Armstrong remembered the day when then Division Director and Chief NHRA Announcer Bernie Partridge conveyed the news of Pro Comp prior to the 1974 tour. The timing, Armstrong adds, couldn’t have been any better.



Creating that class changed my life. I thanked Bernie Partridge many times. I can still think back to that day [a formative meeting at the Double Tree hotel in Buena Park, Ca.] when Bernie said, ‘I really think there are a few guys in here that this class is going to make heroes out of.Ken Veney 







Veney’s Vegas was one of the more regarded BB/FC’s in 1970s drag racing. The homebuilt flop was also available in a model car kit.

“It was very good for us,” Armstrong told CompetitionPlus.com in an archived interview. “There were a bunch of us running these kinds of cars but no place to run them because the NHRA didn’t have any classes for us. Because we ran this combination all over, once the NHRA announced the class, we – and I mean guys like myself, Ken Veney, Wilfred Boutilier and Brad Anderson already had a good head-start.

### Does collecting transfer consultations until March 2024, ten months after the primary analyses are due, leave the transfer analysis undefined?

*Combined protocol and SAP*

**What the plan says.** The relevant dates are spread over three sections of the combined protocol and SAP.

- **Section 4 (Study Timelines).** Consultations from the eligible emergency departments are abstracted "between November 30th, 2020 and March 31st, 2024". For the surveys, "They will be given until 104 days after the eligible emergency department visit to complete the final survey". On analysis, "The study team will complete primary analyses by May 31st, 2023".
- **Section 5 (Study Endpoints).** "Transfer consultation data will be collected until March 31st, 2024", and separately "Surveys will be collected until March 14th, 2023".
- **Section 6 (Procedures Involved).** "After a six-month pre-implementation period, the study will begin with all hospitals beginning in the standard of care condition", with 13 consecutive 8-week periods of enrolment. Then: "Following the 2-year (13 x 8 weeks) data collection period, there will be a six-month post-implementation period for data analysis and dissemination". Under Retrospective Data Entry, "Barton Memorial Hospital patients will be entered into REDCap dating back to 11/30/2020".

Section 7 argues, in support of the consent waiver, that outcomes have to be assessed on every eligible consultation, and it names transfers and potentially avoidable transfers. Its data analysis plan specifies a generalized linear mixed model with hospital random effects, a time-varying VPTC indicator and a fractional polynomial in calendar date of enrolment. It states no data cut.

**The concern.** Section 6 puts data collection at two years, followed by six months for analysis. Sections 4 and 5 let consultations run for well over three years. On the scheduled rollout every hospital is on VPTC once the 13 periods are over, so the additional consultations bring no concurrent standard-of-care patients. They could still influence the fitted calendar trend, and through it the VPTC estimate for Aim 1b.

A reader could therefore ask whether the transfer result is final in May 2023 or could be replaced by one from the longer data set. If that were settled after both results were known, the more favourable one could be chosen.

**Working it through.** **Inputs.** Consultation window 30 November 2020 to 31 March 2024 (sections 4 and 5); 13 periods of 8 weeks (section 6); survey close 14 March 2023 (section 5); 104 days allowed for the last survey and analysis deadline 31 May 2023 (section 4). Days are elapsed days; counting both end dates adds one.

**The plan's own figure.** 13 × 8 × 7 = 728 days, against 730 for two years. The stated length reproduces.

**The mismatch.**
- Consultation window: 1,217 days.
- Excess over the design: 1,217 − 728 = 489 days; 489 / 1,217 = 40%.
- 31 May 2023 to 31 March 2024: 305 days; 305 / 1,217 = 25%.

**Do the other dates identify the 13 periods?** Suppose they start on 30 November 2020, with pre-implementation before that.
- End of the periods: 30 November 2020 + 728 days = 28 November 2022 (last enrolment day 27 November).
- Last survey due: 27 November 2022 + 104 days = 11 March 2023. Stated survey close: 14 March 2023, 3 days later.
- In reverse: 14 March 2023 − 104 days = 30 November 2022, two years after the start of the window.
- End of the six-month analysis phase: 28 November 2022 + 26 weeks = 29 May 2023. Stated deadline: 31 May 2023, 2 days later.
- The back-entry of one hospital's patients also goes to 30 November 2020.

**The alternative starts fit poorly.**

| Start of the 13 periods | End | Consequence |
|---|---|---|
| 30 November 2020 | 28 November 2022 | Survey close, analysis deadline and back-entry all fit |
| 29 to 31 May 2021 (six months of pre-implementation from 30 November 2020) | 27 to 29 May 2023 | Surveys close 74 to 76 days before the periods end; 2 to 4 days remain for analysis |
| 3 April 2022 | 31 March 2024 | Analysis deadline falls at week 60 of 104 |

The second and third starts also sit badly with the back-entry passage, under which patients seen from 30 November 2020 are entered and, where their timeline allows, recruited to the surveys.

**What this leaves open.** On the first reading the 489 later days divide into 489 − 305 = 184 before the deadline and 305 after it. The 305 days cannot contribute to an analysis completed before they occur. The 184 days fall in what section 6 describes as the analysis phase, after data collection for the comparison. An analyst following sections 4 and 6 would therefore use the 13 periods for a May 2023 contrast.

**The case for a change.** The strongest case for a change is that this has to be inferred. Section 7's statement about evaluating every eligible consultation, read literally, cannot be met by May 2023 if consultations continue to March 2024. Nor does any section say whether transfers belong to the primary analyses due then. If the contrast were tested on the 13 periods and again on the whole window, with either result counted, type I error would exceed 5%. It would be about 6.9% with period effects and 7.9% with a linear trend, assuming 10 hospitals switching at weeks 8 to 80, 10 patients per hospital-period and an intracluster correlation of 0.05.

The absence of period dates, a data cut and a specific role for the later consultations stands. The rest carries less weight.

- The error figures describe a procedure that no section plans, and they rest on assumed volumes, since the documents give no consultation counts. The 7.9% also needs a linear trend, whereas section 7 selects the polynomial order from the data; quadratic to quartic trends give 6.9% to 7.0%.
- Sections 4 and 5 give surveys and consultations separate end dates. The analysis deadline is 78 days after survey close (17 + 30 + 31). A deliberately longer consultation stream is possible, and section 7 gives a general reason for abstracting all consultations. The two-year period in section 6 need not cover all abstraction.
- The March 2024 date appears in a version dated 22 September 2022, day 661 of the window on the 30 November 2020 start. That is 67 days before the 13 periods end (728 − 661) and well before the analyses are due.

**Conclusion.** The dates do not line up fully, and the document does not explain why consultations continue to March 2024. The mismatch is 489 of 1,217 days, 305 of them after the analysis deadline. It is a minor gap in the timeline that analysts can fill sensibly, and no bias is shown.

Armstrong quickly found out there were some East Coast hitters who were their equivalent, namely one Ken Veney. The two eventually paired up and became an axis of evil to those who hoped to beat them.

They won races the old fashioned way – by hard work, intelligent decisions and having fun in the process. At least that’s how Armstrong described it.

“I think Dale is partly right in his assessment,” Veney agreed, somewhat. “We were younger and worked more, although it didn’t really seem like work.”

Veney continued in the archived interview, “The only exception was that a few of us put in unreal hours and because of that we gained an incredible amount of satisfaction out of everything. We didn’t have to get a lot of money out of it to gather a great deal of satisfaction from the experience.”